If public school budgets will be radically cut in Texas, a prospect which for the moment appears all but inevitable, which employees should be eliminated first? Judging from the ongoing debate, maybe campus cops. Jason Embry at the Austin Statesman describes some of the debates surrounding school budgets thusly:

One of the most important dividing lines in the discussion about the state’s budget crisis separates those who think Texas schools need more money and those who think schools just need to make better spending decisions.

Those in the second group have some powerful numbers on their side. In a December report, Comptroller Susan Combs found that per-student spending increased 63 percent over the previous decade. That growth rate was nearly twice as fast as inflation, as measured by the Consumer Price Index, and it points to a Texas school system that isn’t starving for cash.

Another statistic in wide circulation these days says Texas school districts employ about as many nonteachers as teachers. This has led many to suggest that, even as lawmakers consider billions of dollars’ worth of funding cuts to schools, local education officials can balance the books without shedding teachers.

I’ve not seen hard data, but based on anecdotal accounts I’d suggest that the growing number and size of school-based police forces likely account for a big chunk of growth among nonteacher school employees in the last decade. Shouldn’t they be among the first to get the budget axe? They’re the only sizable class of school employees we know for sure they can do without because schools did so for most of their history in Texas and elsewhere. The phenomenon of campus-based police departments is something that’s really only arisen en masse in the last 20 or so years in Texas public schools.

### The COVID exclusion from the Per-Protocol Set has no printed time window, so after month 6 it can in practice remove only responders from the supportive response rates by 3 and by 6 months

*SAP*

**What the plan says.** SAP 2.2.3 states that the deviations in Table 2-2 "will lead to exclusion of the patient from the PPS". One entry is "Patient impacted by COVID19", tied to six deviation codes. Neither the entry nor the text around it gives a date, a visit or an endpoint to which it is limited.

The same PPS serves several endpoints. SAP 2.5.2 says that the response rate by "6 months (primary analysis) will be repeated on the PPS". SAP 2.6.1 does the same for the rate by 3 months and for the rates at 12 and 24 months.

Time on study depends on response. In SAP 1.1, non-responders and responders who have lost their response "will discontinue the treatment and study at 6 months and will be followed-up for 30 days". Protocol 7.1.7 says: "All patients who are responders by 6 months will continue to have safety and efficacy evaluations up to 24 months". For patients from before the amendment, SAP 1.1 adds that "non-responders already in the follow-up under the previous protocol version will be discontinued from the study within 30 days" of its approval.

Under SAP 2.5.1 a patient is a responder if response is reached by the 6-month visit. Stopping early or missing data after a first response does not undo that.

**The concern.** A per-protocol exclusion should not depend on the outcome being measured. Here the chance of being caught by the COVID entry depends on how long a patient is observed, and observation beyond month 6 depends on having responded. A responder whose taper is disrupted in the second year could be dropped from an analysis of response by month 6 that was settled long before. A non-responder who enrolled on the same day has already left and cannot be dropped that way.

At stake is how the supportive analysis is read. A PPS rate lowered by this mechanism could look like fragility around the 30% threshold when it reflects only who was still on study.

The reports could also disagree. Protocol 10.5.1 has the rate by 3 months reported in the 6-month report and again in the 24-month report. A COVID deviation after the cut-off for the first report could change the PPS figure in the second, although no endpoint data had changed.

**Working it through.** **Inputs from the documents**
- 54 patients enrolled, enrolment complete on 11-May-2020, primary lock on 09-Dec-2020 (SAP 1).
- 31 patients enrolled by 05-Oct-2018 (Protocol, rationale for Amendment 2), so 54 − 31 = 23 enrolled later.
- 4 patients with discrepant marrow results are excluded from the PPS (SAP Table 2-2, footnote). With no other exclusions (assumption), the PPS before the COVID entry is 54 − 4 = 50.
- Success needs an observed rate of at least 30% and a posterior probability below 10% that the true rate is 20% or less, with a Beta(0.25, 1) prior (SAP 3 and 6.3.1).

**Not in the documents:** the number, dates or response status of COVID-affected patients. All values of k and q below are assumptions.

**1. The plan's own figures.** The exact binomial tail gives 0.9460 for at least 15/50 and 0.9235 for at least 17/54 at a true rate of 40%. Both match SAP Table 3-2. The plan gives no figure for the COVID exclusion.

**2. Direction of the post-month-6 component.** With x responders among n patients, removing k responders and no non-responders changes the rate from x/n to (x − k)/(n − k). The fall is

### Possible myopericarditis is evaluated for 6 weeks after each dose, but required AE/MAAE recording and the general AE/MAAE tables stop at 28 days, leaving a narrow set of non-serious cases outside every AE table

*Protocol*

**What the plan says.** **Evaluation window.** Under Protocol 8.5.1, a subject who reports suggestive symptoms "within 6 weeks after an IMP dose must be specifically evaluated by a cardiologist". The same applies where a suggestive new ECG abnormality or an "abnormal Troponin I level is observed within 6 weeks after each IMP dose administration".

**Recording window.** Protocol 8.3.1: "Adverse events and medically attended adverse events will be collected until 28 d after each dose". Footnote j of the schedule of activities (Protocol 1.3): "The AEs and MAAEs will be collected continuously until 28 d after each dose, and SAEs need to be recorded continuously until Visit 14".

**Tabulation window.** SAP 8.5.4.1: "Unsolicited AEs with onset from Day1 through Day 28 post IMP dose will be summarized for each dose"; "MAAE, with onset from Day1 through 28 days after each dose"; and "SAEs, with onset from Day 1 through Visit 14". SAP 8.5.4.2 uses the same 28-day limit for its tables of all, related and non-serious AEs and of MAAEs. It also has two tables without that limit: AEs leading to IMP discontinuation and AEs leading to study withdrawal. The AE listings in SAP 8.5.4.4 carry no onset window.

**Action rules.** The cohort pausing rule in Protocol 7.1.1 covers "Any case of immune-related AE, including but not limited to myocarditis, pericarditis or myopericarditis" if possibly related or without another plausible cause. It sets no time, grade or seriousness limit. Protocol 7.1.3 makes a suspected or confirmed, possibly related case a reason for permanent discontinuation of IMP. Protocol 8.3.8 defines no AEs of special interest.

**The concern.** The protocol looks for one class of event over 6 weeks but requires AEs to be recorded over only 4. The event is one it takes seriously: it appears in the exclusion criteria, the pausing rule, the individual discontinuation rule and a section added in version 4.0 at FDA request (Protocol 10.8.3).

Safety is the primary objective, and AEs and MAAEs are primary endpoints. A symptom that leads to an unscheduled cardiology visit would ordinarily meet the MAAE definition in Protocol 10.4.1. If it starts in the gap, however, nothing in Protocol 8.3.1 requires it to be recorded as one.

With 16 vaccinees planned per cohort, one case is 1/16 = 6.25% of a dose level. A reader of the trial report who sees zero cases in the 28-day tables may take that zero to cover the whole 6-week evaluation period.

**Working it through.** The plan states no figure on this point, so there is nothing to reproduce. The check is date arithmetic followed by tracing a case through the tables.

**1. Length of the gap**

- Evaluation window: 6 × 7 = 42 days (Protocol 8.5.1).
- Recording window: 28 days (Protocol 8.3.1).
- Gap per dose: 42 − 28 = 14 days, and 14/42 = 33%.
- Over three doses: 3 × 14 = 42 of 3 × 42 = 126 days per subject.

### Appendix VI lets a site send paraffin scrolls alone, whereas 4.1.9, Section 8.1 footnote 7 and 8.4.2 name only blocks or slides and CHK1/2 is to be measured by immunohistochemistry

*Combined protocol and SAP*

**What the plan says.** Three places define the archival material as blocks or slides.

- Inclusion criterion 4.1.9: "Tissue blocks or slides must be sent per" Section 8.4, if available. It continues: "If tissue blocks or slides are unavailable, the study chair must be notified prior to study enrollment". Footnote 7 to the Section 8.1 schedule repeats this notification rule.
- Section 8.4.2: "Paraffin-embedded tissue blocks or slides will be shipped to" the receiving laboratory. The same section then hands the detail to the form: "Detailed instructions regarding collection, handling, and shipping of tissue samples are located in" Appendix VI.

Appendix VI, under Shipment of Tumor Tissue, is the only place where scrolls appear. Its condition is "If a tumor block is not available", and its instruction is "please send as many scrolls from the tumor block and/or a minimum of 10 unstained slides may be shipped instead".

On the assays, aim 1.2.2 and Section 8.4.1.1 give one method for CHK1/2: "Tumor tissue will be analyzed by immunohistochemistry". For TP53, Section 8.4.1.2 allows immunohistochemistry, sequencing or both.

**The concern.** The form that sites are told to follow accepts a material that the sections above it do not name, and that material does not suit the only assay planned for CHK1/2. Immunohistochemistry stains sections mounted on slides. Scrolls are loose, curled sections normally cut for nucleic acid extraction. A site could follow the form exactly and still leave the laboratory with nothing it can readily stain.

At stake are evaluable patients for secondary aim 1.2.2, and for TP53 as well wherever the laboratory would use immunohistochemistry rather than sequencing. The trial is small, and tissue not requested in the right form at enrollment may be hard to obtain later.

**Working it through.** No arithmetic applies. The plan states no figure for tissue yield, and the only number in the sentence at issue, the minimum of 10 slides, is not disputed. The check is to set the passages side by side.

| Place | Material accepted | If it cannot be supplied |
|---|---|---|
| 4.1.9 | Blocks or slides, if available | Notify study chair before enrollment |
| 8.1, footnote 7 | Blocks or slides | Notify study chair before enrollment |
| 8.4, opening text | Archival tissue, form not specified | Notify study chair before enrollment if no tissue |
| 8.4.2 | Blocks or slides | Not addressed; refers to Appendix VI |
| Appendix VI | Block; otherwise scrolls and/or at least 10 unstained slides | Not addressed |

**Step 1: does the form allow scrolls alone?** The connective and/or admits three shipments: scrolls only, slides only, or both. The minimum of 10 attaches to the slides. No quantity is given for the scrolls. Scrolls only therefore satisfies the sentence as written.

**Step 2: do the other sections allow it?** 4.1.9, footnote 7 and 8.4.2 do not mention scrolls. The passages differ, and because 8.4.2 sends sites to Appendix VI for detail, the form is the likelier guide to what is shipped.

He notes that Sen. John Whitmire has advocated greatly reducing the amount of tickets that school cops write, which would fit well with this idea. For what it’s worth, I don’t think there’s a whole lot of savings in this – as I reported before, according the HISD Trustee Anna Eastman, HISD budgets $13.5 million for its police force, of which 95% is personnel costs. That ain’t nothing – it’s 270 teachers, assuming $50K per year in salaries – but it’s less than eight percent of the optimistic-case $171 million projected shortfall. Maybe it would be more in some other ISDs, I don’t know. I think there’s merit to the idea, and not just for budgetary reasons, I’m just trying to keep perspective on it. What do you think?

On a side note, I can’t leave this subject without pointing you to Martha’s posts about why schools need more support staff, not less, and why gutting educational service centers are a bad idea. That Jason Embry article linked by Grits also gets down to it:

In 2000, 49 percent of Texas students were considered economically disadvantaged. In 2010, that number reached 59 percent. These students often need extra attention as they move through the system.

As the student population has changed, Texas has continued to pile more demands on schools, and it costs money to meet those demands. Schools began giving the Texas Assessment of Knowledge and Skills, a much tougher exam than its predecessor, in 2003, and began that year to require students in the third grade to pass the reading section of the test to advance to fourth grade. Today the test is tied to promotion in grades five and eight. In addition, students who used to graduate from Texas high schools with three credits in math and three in science now must have four credits in each. To meet these demands, schools have spent more on student remediation, teacher training and the renovation of science labs.